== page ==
The Mystery of the Brown and White Panda

The Future of this Chinese Giant May Suffer Lack of Genetic Diversity

by Taylor Kilgore, age 14

As you may know, wild pandas all around the world are endangered. In the Foping Nature Reserve in China’s Qinling Mountains, scientists are finding out that pandas may be the cause of their own extinction.
There is debate around the fact that brown-and-white furred pandas, which are extremely rare, are showing up more in the Qinling population. The first brown-and-white panda was discovered in 1985. It was a female scientist named Dan-Dan. The brown-and-white panda was mated with a black-and-white panda while in captivity, and then gave birth to a normal black-and-white panda. A few years later, another brown-and-white panda was sighted in the wild, together with its black-and-white mother.                      

“These anecdotal observations strongly suggest the presence of a recessive gene or genes,” says Tiejun Wang. Wang is a spatial ecologist in the department of Natural Resources at the University of Twente in the Netherlands, who has worked in Foping for 20 years.
Then another researcher saw a seventh brown-and-white panda in the Qinling Mountains in November 2009. It was estimated to be about two months old.

Wang and his colleague, Andrew Skidmore, say inbreeding is one theory as to why the rare colored pandas are showing up and could be one reason pandas are at risk for extinction. Wang suggests that the Qinling pandas carry a dominant gene for black fur and a recessive gene for brown. This means that brown-and-white fur is only possible when the recessive brown gene is inherited from both mother and father. The possibility of this occurring is usually very low, unless the two pandas are closely related.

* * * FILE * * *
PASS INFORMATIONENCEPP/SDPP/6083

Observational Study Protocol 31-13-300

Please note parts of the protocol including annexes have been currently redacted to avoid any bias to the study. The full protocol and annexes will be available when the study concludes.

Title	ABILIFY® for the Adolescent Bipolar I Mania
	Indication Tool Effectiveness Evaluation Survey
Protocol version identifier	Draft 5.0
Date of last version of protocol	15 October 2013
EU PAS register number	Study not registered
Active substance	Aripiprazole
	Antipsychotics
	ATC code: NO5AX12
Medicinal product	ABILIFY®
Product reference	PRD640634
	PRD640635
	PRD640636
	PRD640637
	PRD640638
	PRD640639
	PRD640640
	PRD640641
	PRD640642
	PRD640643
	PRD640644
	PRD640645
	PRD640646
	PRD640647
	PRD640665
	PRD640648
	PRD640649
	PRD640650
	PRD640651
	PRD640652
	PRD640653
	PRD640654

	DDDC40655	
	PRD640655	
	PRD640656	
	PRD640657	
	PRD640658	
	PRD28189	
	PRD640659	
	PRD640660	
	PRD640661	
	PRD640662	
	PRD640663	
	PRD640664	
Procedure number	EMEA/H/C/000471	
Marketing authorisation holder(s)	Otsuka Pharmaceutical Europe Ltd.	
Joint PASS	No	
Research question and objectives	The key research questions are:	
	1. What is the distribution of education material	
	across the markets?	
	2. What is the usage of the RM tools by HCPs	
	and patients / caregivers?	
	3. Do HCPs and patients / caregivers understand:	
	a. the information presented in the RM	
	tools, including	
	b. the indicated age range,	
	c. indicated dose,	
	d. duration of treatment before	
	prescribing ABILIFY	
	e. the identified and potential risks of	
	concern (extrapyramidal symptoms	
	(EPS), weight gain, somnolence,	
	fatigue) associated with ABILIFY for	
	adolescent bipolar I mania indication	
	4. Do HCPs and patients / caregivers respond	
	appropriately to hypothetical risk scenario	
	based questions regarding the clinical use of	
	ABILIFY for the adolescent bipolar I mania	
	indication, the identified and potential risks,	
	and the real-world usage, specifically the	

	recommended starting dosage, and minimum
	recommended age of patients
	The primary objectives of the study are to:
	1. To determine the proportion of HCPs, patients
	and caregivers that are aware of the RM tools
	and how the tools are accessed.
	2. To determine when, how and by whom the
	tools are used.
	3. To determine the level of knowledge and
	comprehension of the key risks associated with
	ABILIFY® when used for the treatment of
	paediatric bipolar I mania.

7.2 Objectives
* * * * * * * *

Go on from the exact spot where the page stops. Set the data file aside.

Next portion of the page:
Inbreeding is something to worry about. It means that more animals than usual carry the same genes. This can also mean that too many individuals within a given population rely on the same set of genetic defenses to overcome environmental threats. This lack of genetic diversity increases their risk of extinction. As the recessive gene is passed on, it is more likely to be expressed in the offspring, resulting in more brown-and-white pandas

Shen-guo Fang, a researcher at Zhejiang University in Hangzhou, China, has a different idea. Fang and his colleagues have found that a lot of the Qinling black-and-white pandas have touches of brown in their chest fur. This suggests that there could be something specific to the Qinling region, such as the climate or a particular environmental chemical that affects one or more pigmentation genes. “The Qinling Mountains have shaped brown subspecies of other mammals, such as the golden takin,” Fang notes.

In spite of these findings, the most recent genetic analysis says that over the past few thousand years, remaining giant panda populations seem to have retained much of their genetic diversity.

Scientists have many ideas several theories about the brown-and-white pandas, but this mystery is yet to be solved.                                                                                                

[Source: Nature News]